• Non-Dom Changes Postponed: Where Does This Leave Me?
  • May 12, 2017 | Authors: Sophie Dworetzsky; Katie Graves; Christopher Groves; Justine Markovitz
  • Law Firms: Withers LLP - London Office; Withers LLP - Hong Kong Office; Withers LLP - London Office; Withers LLP - Geneva Office
  • You may have seen news reports on how changes to UK non-dom status have been put on hold. The Finance Bill 2017 was to have included all relevant legislation on the non-dom rules changes, but the final version which went through Parliament yesterday omitted the details on non-doms, along with several other areas. The key questions at present are:

    Why were the changes put on hold?

    The changes were dropped, along with a significant part of the Finance Bill, as there was not enough time to scrutinise them before Parliament was prorogued before the 8th June election. We understand that this government remains committed to the non-dom proposals.

    When will the non-dom rules be re-introduced?

    This will not take place before the election. The Financial Secretary to the Treasury has stated that they will legislate for the provisions at the earliest opportunity in the next Parliament, but this will inevitably be dependent on the outcome of the election. However, it is extremely unlikely that they will be dropped entirely, whatever the make-up of the next government, and we expect that the rules will be back-dated to 6 April 2017 when they are finally introduced.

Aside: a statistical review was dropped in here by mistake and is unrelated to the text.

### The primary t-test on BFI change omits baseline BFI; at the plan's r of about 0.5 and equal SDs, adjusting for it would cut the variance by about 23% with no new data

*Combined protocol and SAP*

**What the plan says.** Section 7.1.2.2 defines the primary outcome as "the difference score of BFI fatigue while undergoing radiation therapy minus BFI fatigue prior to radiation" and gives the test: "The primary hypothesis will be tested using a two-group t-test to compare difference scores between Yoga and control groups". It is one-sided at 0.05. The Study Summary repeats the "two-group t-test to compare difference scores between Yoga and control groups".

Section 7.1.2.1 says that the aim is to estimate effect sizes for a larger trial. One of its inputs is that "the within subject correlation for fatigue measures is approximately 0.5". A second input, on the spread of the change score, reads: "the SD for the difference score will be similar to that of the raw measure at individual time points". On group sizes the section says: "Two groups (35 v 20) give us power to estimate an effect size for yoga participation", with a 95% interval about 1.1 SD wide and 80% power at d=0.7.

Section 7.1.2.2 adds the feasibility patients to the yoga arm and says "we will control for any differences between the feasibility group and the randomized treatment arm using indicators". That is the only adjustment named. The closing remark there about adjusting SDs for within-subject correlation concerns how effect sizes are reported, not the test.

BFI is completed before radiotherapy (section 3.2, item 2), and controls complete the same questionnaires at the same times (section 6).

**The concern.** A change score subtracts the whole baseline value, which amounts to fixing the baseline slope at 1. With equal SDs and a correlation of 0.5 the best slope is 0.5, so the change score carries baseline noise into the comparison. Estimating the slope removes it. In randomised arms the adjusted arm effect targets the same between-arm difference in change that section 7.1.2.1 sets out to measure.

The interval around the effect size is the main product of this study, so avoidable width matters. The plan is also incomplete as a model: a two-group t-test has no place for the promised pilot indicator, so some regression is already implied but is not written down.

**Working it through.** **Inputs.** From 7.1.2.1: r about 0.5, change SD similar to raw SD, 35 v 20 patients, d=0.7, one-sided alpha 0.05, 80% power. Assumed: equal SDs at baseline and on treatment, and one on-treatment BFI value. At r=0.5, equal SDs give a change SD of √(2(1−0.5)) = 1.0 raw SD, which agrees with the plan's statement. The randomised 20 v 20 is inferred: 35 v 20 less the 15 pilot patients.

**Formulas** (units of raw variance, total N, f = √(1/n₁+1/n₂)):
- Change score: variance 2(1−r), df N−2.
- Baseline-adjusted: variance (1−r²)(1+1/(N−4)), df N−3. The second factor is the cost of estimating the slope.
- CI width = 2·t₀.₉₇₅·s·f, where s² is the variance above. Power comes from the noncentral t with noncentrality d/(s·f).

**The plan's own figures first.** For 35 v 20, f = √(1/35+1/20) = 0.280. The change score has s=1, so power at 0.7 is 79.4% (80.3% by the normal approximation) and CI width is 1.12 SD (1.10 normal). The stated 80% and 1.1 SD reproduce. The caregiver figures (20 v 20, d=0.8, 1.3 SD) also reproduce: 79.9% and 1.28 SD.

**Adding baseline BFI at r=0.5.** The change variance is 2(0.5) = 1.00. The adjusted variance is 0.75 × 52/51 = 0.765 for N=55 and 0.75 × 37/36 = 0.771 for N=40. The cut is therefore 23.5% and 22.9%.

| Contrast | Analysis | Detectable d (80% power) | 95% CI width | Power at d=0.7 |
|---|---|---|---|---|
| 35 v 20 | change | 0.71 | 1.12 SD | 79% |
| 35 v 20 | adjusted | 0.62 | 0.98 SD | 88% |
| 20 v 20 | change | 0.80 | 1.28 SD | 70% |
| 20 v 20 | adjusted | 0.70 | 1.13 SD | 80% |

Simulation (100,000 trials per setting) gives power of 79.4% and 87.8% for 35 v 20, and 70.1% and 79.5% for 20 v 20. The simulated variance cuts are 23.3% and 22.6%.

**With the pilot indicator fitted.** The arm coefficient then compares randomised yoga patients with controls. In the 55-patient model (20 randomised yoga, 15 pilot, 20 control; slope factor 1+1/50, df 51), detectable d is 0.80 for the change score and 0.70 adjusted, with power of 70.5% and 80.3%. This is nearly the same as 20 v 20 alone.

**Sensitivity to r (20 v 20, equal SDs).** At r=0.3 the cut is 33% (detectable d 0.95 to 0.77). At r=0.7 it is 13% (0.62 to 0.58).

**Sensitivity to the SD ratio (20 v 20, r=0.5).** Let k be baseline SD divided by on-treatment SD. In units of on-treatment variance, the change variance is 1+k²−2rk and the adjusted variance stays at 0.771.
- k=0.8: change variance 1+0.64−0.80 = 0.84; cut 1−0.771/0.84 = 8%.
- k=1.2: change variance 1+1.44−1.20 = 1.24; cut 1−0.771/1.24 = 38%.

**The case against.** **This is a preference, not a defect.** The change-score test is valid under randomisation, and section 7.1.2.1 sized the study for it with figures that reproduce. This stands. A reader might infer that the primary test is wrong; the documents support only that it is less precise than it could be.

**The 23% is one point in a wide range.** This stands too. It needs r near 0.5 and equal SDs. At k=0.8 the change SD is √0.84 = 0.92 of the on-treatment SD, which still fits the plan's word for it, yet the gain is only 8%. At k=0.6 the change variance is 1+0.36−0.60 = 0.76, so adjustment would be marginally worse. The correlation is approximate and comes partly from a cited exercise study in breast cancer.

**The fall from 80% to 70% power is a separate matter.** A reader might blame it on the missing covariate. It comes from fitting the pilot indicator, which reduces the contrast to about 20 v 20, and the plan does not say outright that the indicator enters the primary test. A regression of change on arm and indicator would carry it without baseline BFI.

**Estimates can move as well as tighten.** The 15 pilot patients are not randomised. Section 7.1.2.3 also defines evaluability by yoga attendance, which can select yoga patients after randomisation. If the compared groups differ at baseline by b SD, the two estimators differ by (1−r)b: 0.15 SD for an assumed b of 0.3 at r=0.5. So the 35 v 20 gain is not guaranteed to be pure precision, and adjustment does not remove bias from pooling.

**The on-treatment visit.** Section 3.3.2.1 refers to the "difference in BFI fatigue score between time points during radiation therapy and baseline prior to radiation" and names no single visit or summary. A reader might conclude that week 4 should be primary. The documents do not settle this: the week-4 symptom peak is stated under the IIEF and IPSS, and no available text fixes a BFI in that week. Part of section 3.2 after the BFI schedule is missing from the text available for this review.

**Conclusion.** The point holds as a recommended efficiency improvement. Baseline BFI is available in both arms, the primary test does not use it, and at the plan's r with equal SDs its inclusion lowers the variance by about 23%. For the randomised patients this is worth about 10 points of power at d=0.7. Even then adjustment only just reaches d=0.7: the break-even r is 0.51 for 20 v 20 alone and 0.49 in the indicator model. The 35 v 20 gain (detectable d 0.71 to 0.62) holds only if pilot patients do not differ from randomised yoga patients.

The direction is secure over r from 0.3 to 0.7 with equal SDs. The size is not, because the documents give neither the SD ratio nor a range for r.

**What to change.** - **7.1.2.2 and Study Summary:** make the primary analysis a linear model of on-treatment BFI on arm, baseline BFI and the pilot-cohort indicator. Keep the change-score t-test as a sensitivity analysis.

Are they likely to be changed?

    This is hard to predict with certainty, but our view is that it is unlikely that there will be any substantive changes. If anything, it is likely that some parts of the proposed rules that were not included in the Finance Bill may well be included in a second Finance Bill after the election. If the next government were to be a coalition, or even a Labour government, the non-dom rules could indeed be made more restrictive, or non-dom status abolished completely.

    Where does this leave me?

    If you have already made changes to your asset planning in order to account for the changes, then this is unlikely to have been done in vain. You should proceed largely on the basis that the rules will be effective from 6 April 2017.

    However, it is sensible, pending any further clarification, that long term non-doms who are anticipating being taxed on a worldwide basis do not remit foreign income/gains from the current tax year yet, just in case the delay in implementation of the rules provides you with another year under the remittance basis. Likewise, decisions regarding the sale of assets which would have benefitted from rebasing in April 2017 should be put on hold if possible.

    We are tracking developments in relation to the non-dom rules closely, and are in dialogue with HMRC to find out their position. We will be in touch again when we have further information. In the meantime if you would like to speak to someone please contact your usual lawyer.